• The Wall: Rack of Lamb and Herbs; Pork Pie; Mutton in Onion-Ale Broth; Mulled Wine; Pease Porridge
• The North: Beef and Bacon Pie; Honeyed Chicken; Aurochs with Roasted Leeks; Baked Apples
• The South: Cream Swans; Trout Wrapped in Bacon; Stewed Rabbit; Sister’s Stew; Blueberry Tarts
• King’s Landing: Lemon Cakes; Quails Drowned in Butter; Almond Crusted Trout; Bowls of Brown; Iced Milk with Honey
• Dorne: Stuffed Grape Leaves; Duck with Lemons; Chickpea Paste
• Across the Narrow Sea: Biscuits and Bacon; Tyroshi Honeyfingers; Wintercakes; Honey-Spiced Locusts
There’s even a guide to dining and entertaining in the style of the Seven Kingdoms. Exhaustively researched and reverently detailed, accompanied by passages from all five books in the series and full-color photographs guaranteed to whet your appetite, this is the companion to the blockbuster phenomenon that millions of stomachs have been growling for. And remember, winter is coming—so don’t be afraid to put on a few pounds.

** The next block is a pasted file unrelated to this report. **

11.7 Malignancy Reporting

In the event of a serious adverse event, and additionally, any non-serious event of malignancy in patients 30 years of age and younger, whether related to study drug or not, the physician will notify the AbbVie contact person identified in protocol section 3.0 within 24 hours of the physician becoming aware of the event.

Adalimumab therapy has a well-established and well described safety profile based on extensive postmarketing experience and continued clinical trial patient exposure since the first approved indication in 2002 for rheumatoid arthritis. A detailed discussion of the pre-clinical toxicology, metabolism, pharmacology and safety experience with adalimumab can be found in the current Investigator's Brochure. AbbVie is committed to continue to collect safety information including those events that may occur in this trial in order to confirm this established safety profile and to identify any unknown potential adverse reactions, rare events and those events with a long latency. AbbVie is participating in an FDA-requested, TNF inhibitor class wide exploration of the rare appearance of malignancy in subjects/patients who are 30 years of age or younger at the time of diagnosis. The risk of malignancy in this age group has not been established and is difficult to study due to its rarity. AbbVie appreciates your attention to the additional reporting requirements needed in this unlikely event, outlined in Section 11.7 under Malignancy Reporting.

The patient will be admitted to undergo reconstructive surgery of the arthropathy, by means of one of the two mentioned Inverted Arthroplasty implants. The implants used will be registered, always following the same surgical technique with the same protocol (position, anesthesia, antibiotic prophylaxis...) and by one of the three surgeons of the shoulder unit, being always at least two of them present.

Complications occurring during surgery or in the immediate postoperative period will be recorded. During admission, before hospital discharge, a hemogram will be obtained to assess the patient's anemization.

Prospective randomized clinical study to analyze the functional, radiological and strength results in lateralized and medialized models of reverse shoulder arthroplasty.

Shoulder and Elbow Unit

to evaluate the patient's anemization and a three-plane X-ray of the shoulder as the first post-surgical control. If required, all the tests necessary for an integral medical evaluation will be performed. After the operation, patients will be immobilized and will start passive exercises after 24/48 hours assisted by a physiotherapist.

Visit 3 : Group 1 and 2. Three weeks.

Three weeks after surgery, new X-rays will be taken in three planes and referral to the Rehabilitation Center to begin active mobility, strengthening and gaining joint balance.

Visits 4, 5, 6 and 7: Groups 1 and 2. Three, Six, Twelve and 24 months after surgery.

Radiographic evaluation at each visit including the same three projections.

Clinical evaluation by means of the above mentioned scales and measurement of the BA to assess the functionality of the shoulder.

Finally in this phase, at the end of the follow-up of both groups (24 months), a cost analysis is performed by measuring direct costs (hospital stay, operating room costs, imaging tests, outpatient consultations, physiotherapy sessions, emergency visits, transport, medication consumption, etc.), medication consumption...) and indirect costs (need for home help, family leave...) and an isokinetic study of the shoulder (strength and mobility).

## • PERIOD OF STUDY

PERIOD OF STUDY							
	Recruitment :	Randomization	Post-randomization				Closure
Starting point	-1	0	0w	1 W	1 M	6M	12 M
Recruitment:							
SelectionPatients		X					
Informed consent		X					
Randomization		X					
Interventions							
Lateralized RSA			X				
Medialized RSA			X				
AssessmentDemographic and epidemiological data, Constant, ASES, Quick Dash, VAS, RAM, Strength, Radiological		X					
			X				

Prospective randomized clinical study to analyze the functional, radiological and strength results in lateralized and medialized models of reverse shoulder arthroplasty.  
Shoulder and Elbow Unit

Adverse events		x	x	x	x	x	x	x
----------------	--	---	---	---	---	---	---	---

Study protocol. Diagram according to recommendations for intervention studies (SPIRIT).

The Medieval Kitchen: A Social History with Recipes
Author: Hannele Klemettilä
Publisher: Reaktion Books (September 15, 2012)
We don’t usually think of haute cuisine when we think of the Middle Ages. But while the poor did eat a lot of vegetables, porridge, and bread, the medieval palate was far more diverse than commonly assumed. Meat, including beef, mutton, deer, and rabbit, turned on spits over crackling fires, and the rich showed off their prosperity by serving peacock and wild boar at banquets. Fish was consumed in abundance, especially during religious periods such as Lent, and the air was redolent with exotic spices like cinnamon and pepper that came all the way from the Far East.